As the DTIS highlights, the country has much to gain from cementing trade and business environment reforms through its WTO accession process. Negotiations through accession to WTO membership can lead to significant trade and investment reforms that boost competitiveness. In addition, WTO membership provides for permanent and unconditional most-favoured-nation status, as well as protection against arbitrary measures imposed by trading partners. And, the private investment reforms that are part of WTO accession help to foster competitiveness that attracts foreign direct investment.

The DTIS identified the WTO accession process as a key policy target. This seems to be in line with current objectives, as identified in the country’s most recent national development plan discussions. However, substantial technical support may be needed to achieve this target from the donor community.

"Full membership to the WTO is a priority for the authorities in Equatorial Guinea," said Domingo Mba Esono, Deputy Minister for Trade and Promotion of Small and Medium‑Sized Enterprises in Equatorial Guinea. "It is extremely important and necessary for all parties involved in foreign trade to be involved in the WTO accession process."

4) Connectivity is key.

The issue of connectivity in the country remains a problem. But this is not an issue of physical infrastructure so much as the lack of proper logistics services and stringent border controls. Equatorial Guinea reports some trade with Cameroon and Gabon, but actual cross-border land trade is seriously underestimated.

An issue in Equatorial Guinea, especially during the period of the DTIS assessment and as noted in the analysis, is land border closures. These border closures undermine the benefits of trade with neighboring countries to which they intend to form a common market.

Exports are highly concentrated in terms of products (oil and gas) and they are going all over. “In terms of imports, the country tends to buy a lot more from the EU, China and the US than from next door,” said Signoret.

There are also issues with goods moving within the country.

“They are not fully connected internally either, there could be agricultural items on the island of Malabo at surplus, that are at the same time at shortage on the mainland, or vice versa. So there is a missing market opportunity at place largely driven by a trade logistics issue,” Signoret said.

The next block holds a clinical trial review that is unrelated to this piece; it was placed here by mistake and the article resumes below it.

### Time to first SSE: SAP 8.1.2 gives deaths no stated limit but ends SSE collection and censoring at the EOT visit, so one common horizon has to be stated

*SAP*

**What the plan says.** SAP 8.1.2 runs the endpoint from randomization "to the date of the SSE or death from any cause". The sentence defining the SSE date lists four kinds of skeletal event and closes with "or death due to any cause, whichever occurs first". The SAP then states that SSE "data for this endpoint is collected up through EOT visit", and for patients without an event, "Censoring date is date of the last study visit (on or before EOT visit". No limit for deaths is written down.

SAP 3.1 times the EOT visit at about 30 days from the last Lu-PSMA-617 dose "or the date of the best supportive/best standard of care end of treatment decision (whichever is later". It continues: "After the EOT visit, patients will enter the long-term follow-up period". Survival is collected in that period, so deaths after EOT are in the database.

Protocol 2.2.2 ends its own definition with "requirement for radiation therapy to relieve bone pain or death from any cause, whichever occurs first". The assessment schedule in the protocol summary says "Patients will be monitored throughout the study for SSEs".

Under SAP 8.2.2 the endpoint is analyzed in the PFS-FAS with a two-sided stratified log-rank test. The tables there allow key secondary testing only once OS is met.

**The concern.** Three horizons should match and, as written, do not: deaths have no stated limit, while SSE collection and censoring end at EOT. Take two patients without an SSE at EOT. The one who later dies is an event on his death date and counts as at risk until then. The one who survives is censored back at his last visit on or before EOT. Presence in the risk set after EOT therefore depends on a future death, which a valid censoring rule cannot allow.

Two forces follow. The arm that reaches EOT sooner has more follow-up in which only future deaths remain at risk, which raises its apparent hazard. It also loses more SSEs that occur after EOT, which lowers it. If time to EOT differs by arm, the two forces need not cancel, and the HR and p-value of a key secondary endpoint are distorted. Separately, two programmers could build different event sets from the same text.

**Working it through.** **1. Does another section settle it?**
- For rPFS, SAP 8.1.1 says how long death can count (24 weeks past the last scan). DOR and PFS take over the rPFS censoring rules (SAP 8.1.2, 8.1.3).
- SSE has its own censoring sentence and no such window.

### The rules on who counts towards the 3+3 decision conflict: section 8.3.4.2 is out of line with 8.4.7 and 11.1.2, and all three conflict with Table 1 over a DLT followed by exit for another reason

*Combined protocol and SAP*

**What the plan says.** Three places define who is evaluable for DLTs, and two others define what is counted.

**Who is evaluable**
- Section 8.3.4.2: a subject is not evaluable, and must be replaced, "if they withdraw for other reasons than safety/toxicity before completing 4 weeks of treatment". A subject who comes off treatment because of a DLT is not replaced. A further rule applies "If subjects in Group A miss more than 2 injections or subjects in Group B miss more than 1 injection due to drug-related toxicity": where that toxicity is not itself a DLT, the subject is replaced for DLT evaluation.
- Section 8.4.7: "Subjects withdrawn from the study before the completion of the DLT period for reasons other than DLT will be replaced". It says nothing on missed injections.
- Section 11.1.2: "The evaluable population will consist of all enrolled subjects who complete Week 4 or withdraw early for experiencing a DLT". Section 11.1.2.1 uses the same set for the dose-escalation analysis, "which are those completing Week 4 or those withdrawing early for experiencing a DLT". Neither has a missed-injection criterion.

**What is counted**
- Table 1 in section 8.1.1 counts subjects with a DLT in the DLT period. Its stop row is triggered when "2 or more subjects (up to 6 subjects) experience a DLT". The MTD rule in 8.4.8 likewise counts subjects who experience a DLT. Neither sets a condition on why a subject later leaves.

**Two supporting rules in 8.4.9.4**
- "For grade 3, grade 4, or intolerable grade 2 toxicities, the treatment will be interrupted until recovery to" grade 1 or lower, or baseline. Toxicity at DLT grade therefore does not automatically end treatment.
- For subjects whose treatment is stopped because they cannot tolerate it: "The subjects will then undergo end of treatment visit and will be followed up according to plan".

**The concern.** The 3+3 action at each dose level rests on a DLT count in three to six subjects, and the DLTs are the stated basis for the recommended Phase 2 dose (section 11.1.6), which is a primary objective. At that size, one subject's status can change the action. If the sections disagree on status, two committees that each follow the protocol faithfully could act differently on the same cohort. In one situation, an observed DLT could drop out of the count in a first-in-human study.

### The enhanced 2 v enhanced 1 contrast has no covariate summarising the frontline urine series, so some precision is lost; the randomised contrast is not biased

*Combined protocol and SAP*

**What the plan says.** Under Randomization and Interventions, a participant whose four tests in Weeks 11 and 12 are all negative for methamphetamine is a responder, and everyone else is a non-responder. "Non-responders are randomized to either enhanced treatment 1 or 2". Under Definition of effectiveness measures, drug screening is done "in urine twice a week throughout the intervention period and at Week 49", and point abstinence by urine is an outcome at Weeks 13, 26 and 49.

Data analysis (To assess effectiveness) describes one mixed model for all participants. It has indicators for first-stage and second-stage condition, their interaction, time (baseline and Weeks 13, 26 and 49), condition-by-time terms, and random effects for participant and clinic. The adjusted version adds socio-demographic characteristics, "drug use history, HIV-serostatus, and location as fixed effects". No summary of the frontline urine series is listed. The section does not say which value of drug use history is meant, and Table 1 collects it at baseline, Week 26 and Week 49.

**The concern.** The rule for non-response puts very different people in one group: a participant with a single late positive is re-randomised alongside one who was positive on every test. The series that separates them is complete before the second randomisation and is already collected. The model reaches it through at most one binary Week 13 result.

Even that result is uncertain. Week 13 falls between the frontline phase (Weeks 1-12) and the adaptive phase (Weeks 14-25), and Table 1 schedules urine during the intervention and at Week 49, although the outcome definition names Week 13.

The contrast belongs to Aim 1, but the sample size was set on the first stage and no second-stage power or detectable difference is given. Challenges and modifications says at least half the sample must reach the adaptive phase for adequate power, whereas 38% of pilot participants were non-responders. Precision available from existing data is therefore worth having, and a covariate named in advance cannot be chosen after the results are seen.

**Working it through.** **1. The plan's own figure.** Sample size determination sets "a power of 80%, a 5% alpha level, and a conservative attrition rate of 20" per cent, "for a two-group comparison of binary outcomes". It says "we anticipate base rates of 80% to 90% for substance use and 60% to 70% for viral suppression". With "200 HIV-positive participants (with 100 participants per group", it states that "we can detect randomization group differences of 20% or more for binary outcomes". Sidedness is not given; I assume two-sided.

The DTIS states, “Maximizing the return on investment from the country’s ports, airports and road networks will require modernising and harmonising trade facilitation policies and procedures, both within the country and with key trading partners. The trading process needs to become clearer, more predictable, and more consistent, and above all, it must become faster and cheaper.”

To address these problems, the Government has adopted, inter alia, the Automated System for Customs Data (ASYCUDA) to make the country's customs administration more efficient and more transparent. As a member of the International Maritime Organisation, Equatorial Guinea is working on creating a legal tool to make the Convention on Facilitation of International Maritime Traffic applicable. Finally, since security is key to the development of barrier‑free trade, Equatorial Guinea and Cameroon signed a cooperation agreement on cross‑border security in July 2020.

5) Ease of doing business could be improved.

The DTIS states, “The adoption of business environment reforms has been associated with higher rates of business creation, better protection of property rights, and higher levels of GDP growth. Specifically, regulations implemented in an effective, transparent, and accessible manner that strengthen property rights are important for economic growth and employment creation.”

Equatorial Guinea is ranked 177th out of 190 countries in the World Bank’s Doing Business 2019, ahead of the Republic of Congo (179), Chad (180), and the Central African Republic (CAF) (184). The DTIS recommends increasing access to information, applying common regulations and creating an investment promotion agency, among others.

In response to this recommendation, the Government instructed the Ministry of Trade and the Ministry of Finance, Economy and Planning to look into creating an investment promotion agency. In addition, a committee to improve the business climate has been established to steer the reforms proposed in the DTIS and make recommendations on next steps.


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Any views and opinions expressed on Trade for Development News are those of the author(s), and do not necessarily reflect those of EIF.